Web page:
I first told someone I was gay when I was 17. I didn’t actually say “gay,” but muttered through ugly crying that I didn’t like girls. He was my bishop, and luckily intuitive enough to piece things together. Surprisingly, he wasn’t worried. He was very kind, and he arranged for me to meet with someone who could help eradicate those feelings. I started conversion therapy the following week.
My parents didn’t know a thing.
My therapist explained my gay thoughts: I didn’t have a close enough bond with my father and was consequently sexualizing boys. My first task was becoming closer with Dad. This wasn’t easy. I’m the youngest of five children and easily the quietest, most introverted and least relatable.
My dad hated gays more than anyone I knew, and his top lip would curl with rage and disgust when he’d speak about them. I never thought he was a bad person; I just accepted there was something about gays that merited his reaction.
Unbeknownst to my parents, I’d have weekly appointments to change my sexual orientation. I’d report to my therapist on my awkward attempts to bond with my father, and he’d in turn report back to my bishop.
After high school, I started at Brigham Young University and eventually went on an LDS mission. The biggest punch in the gut during my two years of serving in the Bible Belt was that my same-sex feelings didn’t go away as I was promised they would.
That was a painful two years.
After returning home honorably, I immediately resumed therapy and didn’t stop for the next seven years.
My conversion therapy ranged from talk therapy to uncomfortable nonsexual physicality with older men who represented a father figure. I was placed into addiction-recovery programs even though I didn’t have a pornography addiction, but because I was “addicted to men.”
I met men battling heartbreaking sexual compulsions and challenges with pedophilia — all while I tried to stop my attraction to men. It didn’t work, either.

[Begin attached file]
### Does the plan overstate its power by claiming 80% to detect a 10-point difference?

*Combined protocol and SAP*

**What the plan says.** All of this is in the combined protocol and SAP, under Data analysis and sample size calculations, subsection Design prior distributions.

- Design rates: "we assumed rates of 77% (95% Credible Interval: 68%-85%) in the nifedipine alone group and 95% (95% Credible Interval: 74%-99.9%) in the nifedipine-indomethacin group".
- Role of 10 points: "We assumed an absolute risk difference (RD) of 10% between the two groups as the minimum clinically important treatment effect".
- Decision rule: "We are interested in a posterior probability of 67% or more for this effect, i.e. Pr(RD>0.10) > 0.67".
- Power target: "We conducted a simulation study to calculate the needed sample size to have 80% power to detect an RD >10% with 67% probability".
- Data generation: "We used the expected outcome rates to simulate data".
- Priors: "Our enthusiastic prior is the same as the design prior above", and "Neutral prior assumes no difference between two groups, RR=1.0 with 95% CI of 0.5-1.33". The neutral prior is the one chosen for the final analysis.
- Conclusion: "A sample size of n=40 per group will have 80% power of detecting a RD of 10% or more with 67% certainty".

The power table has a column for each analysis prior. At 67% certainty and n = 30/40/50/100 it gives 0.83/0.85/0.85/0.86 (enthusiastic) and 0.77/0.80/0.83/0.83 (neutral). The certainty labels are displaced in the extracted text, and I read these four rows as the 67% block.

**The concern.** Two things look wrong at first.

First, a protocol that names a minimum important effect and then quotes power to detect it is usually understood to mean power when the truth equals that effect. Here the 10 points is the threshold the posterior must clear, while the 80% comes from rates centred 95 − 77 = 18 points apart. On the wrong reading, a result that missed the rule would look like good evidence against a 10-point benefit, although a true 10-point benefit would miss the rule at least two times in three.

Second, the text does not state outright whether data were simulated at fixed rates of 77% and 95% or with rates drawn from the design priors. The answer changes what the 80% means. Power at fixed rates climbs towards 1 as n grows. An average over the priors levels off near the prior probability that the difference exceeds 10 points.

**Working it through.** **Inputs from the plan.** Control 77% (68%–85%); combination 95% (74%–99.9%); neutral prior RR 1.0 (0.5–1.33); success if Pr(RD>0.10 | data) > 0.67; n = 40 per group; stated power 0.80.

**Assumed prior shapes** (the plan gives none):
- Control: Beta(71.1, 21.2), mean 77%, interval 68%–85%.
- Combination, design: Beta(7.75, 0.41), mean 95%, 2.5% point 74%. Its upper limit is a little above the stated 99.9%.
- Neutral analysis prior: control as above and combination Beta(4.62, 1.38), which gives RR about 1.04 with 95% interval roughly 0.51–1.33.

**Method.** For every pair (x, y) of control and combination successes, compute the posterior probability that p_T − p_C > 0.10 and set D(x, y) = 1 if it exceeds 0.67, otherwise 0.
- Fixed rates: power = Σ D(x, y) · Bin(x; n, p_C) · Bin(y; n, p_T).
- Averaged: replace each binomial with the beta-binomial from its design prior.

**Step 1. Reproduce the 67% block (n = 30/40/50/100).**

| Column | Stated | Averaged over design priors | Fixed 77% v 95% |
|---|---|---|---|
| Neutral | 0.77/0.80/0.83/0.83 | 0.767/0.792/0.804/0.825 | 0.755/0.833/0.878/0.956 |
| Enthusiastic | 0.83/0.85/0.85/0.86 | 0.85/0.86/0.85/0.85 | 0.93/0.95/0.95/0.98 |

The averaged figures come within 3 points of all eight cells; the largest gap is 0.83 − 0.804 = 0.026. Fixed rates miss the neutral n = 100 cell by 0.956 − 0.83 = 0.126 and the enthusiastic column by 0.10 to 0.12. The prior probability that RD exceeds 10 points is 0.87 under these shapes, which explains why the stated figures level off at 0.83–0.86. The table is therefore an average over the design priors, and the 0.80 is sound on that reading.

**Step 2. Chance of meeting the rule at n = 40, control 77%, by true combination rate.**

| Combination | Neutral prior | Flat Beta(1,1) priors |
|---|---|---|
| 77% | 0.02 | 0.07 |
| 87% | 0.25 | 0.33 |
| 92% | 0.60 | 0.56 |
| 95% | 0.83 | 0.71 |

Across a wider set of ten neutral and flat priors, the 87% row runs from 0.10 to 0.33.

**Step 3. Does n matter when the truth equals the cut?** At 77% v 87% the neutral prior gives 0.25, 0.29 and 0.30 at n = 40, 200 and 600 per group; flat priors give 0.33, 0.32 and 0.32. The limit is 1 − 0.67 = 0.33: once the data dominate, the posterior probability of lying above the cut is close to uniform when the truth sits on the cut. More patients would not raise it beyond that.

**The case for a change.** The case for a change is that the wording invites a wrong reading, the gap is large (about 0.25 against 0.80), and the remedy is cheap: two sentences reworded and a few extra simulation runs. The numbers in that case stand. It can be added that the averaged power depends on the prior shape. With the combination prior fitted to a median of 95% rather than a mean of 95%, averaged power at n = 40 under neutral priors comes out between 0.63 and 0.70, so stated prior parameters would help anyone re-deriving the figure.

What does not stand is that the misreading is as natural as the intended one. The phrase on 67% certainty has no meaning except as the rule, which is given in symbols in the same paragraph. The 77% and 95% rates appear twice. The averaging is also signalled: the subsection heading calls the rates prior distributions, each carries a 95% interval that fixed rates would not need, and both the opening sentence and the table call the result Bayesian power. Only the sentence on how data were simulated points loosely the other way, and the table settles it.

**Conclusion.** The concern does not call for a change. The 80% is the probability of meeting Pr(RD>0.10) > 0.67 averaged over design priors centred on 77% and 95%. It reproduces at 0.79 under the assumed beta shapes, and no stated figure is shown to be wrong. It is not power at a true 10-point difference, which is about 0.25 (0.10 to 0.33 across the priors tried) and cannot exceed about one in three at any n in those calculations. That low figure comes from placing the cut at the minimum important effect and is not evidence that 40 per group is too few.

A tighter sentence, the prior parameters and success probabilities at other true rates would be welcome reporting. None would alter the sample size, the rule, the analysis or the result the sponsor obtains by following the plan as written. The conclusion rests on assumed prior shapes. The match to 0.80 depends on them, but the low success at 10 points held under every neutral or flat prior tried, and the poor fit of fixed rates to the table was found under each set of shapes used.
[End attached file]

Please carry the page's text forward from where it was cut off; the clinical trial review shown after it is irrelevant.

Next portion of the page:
So I traveled to Arizona and tried another program claiming to reduce homosexuality. There, people broke chairs to release the anger toward their “overbearing” mothers, who were also seen as the culprits of our gayness.
They had us re-enact the childhood scenes that had evidently caused our gayness. One assignment was to physically attack men who represented individuals from my past who contributed to my same-gender attractions. I failed multiple times for not being angry enough, and they told me because I didn’t have ample rage, I wasn’t defending my younger self who needed a protector.
I was failing at saving myself. Again.
But I kept trying.
Next, I met with a spiritualist who said I was gay because I had female entities attached to me. So I underwent a procedure to get them removed.
All these efforts succeeded in one way — alienating me from everyone, including me. Hating myself became as natural as breathing.
I was always led to believe I could change. So, what was so wrong with me that God couldn’t help me change? This thought intensified my determination to remain alone in my secret. If my parents found out, they’d also be told I could change, and the dread of exposing my constant failure was unbearable.
Life took an even darker turn when I no longer ideated over suicide. I knew dying wouldn’t fix anything — I prayed for my entire soul to stop existing.
On a particularly dark night when I was 28, I asked my mom if I could visit. Despite never talking to my parents about problems in my life, I sat in their room and broke down, shaking and sobbing, unable to speak.
They waited. Finally, I mustered the words, “I don’t like girls.” It was the most intense thing I had ever done.
I repeated my apology, saying I would take this to the grave so they wouldn’t have to live with the shame of my gay existence. And I told them that I didn’t want to live anymore.
And in that moment, my dad made his way to me. He sat on the ground and put his arms on my legs. That night I saw something I didn’t think would happen: I saw my dad’s heart break. It was the first time I had ever seen him cry as he said that if God sent me to hell, he’d tell him he had no interest in heaven and would rather be with his son.
The world shifted that night. Even through years of therapy, I never learned how to love myself, but now I can.
I’m one of the lucky ones, because far too many have reached points so low they saw no other option than to cut their lives short. So I’m using my story in the hopes that when the Utah Legislature considers a bill this session to ban conversion therapy for minors, it do so with the compassion that comes from understanding another’s experience. Well-intended or not, conversion therapy is a deeply flawed practice from which we have the responsibility to protect our young people.
Arturo Fuentes, Lehi, is a social impact consultant and entrepreneur.